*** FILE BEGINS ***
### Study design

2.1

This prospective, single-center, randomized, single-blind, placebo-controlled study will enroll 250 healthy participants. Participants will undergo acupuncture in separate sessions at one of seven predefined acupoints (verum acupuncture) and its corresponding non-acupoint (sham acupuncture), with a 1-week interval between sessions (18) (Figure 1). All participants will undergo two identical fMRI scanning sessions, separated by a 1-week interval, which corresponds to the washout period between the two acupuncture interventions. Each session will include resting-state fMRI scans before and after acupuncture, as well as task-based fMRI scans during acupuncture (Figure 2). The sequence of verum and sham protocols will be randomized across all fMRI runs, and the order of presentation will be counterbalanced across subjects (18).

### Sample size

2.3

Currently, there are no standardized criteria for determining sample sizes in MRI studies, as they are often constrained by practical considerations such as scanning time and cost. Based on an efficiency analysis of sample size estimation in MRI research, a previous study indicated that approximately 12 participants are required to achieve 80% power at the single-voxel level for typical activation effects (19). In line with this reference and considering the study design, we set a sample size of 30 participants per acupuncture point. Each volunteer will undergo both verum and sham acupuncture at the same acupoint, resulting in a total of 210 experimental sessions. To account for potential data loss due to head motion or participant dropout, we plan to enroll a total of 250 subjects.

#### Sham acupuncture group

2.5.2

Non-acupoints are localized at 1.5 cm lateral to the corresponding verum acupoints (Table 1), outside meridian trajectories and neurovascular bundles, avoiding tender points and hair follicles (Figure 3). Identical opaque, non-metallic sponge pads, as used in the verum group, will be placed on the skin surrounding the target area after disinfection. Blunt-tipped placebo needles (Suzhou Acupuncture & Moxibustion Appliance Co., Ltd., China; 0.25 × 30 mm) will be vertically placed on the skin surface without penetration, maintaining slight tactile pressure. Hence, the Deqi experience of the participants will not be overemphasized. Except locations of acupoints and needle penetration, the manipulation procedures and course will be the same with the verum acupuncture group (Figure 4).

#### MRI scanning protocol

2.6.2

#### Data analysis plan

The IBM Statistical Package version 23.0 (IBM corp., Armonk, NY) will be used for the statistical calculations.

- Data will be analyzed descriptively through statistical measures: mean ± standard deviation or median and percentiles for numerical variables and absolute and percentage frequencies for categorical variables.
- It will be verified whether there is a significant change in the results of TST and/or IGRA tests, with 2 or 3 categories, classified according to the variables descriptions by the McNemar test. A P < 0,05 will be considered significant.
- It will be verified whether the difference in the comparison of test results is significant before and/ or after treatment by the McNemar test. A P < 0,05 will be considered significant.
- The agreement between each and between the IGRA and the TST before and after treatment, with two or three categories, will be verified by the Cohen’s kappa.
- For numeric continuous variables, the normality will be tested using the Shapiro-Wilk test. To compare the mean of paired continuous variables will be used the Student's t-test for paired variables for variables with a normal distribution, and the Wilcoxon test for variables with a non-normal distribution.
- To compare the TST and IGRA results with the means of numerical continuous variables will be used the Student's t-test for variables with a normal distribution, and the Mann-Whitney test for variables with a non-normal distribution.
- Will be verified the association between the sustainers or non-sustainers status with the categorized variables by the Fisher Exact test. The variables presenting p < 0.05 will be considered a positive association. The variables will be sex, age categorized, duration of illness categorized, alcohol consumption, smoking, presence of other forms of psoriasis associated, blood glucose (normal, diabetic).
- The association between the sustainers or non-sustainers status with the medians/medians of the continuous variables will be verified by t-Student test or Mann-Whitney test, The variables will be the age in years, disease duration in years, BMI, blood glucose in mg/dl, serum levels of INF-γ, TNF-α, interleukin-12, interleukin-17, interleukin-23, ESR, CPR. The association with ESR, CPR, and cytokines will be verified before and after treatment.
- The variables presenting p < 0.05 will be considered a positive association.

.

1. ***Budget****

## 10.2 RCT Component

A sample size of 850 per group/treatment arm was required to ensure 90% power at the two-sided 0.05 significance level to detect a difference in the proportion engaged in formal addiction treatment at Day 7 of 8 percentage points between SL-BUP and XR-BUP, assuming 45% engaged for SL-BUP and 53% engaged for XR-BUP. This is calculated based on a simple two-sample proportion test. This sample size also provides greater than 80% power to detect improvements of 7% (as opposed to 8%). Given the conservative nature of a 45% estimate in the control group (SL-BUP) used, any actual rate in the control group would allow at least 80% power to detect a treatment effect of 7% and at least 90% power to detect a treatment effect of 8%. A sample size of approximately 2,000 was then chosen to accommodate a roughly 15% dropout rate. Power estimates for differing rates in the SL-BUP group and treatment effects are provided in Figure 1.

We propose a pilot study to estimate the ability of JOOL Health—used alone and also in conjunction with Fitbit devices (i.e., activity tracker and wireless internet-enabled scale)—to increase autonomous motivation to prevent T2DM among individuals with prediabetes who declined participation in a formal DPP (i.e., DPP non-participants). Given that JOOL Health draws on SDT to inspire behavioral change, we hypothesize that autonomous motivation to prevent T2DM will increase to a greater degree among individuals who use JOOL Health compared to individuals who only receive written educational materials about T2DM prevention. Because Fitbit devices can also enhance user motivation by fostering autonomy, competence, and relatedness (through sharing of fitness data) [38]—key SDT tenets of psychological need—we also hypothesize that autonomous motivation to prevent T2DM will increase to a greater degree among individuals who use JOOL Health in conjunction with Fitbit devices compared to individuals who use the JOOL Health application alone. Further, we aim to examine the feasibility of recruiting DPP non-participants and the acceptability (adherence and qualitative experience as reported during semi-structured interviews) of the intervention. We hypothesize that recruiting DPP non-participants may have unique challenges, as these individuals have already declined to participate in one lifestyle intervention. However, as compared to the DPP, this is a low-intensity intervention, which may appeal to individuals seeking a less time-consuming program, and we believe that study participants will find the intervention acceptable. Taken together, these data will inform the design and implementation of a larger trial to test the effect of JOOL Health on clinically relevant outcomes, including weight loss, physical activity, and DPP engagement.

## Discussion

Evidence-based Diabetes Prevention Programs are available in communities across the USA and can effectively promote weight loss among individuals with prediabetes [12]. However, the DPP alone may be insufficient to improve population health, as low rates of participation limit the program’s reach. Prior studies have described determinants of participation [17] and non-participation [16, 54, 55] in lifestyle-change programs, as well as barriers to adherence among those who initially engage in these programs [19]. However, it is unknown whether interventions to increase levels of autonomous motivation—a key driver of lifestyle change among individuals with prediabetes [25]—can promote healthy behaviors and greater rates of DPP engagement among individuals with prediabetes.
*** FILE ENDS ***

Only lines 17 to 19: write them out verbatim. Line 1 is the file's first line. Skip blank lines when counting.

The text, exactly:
- The agreement between each and between the IGRA and the TST before and after treatment, with two or three categories, will be verified by the Cohen’s kappa.
- For numeric continuous variables, the normality will be tested using the Shapiro-Wilk test. To compare the mean of paired continuous variables will be used the Student's t-test for paired variables for variables with a normal distribution, and the Wilcoxon test for variables with a non-normal distribution.
- To compare the TST and IGRA results with the means of numerical continuous variables will be used the Student's t-test for variables with a normal distribution, and the Mann-Whitney test for variables with a non-normal distribution.